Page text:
Framing the changing climate as an emergency is preventing progress towards climate action
The Financial Times, London published a letter to British Prime Minister Boris Johnson from Claire Perry O’Neill, the sacked president of the 26th Conference of Parties (CoP 26) to the United Nations Framework Convention on Climate Change (UNFCCC).
The letter reveals that Down To Earth (DTE)’s “single blog post” was the only material evidence in the dossier used to justify her sacking. More importantly, the letter also contains the UK’s seven-point CoP 26 Glasgow Action Plan, about which DTE produced an 1,866 word-analysis (excluding block-quoted texts) of which, 1,503 words directly addressed each point. Sorry editors!
The Guardian, on the other hand, produced an 841-word piece, with 255 words directly addressing the seven points. The remaining 586 were devoted to crucial policy detail such as a female politician’s “previous married name” as well as her past references to certain intimate acts.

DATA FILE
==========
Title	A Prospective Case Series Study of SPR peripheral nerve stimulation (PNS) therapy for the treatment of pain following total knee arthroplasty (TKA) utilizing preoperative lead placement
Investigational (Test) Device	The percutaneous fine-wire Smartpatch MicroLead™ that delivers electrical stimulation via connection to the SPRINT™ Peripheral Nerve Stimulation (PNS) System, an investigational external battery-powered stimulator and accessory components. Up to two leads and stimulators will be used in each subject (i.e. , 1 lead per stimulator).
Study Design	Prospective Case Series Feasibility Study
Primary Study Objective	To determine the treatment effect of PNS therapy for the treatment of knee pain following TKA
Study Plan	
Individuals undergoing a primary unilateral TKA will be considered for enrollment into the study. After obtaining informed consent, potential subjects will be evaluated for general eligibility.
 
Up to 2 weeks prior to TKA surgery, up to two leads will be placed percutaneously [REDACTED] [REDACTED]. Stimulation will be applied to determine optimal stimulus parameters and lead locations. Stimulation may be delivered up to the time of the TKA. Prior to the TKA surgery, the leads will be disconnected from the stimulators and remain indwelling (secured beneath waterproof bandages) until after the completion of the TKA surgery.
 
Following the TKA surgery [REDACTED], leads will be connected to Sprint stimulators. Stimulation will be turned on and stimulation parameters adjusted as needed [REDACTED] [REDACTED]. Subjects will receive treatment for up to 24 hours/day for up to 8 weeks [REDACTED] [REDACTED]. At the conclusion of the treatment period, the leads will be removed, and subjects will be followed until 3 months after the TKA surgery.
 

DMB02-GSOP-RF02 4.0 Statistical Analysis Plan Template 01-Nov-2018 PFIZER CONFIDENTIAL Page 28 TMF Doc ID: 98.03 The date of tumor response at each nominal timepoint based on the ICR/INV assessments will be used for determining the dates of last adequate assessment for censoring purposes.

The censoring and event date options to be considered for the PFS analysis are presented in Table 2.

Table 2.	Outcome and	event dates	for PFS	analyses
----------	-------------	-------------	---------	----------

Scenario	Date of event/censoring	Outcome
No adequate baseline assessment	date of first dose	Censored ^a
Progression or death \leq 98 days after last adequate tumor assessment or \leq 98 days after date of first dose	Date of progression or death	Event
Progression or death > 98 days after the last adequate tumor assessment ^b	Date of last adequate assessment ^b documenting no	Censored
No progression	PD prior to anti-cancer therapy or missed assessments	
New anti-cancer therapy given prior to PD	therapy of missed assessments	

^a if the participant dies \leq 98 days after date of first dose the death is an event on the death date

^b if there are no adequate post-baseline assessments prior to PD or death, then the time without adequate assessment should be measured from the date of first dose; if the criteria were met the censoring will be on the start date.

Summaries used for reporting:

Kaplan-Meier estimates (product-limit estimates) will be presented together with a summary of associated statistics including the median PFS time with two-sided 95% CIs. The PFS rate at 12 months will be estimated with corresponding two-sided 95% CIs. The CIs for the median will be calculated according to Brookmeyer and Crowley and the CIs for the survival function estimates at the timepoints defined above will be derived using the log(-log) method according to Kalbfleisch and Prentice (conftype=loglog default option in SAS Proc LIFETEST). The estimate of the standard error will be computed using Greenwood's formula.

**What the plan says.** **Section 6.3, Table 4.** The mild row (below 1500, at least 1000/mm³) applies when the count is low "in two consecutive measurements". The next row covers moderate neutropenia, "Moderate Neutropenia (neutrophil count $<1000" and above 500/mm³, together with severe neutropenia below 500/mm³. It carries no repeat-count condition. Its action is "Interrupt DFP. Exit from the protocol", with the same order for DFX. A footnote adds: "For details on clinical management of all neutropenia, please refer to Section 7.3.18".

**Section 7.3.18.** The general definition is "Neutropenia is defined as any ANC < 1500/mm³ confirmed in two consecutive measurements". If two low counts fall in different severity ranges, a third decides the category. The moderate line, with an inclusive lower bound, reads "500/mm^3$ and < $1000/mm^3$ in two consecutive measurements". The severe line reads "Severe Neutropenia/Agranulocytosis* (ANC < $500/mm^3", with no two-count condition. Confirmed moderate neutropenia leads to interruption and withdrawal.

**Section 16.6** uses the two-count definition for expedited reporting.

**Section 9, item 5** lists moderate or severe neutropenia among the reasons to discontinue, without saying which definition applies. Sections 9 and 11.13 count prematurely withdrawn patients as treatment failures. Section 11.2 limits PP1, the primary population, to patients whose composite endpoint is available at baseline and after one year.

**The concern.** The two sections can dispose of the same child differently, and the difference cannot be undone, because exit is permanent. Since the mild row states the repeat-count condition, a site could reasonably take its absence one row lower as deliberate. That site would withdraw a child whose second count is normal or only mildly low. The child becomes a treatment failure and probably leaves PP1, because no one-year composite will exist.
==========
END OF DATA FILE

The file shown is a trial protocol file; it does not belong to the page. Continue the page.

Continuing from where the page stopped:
Such is the reality of a leading media house in a developed economy. Much of its £224 million revenue is invested in what it calls ‘climate emergency’; with The Guardian making much of calling it a climate emergency rather than refer to climate change as most scientists prefer.
But the goal of engendering panic, which is central to framing the issue as an emergency, prevents deeper analysis of complex issues. Such analysis is necessary to combat just the kind climate misinformation which The Guardian claims is rife, in its donation pleas.
An iniquitous, draconian world
Last year, a Guardian infographic screamed “Is your country’s climate pledge consistent with keeping global heating under 1.5°C?” Bizarrely, given its investment in the climate emergency, the answer it gave to its readership (whether they defined themselves as British or European) was surprisingly not an action-engendering “No” but a complacency-inducing “Yes”.
A screen grab of The Guardian piece
This was because it was based on The Truth Behind the Climate Pledges, an obscure report which argued that the European Union (EU) and six other European countries were the only ones in the whole world whose climate pledges were adequate. This startling conclusion was borne of its abandonment of the principle of Common But Differentiated Responsibilities and Respective Capabilities (CBDR-RC), enshrined in every single climate agreement.
The report’s admission of this fact enabled DTE to produce a critique on the very day it was published. The Guardian merely reported the study’s conclusions.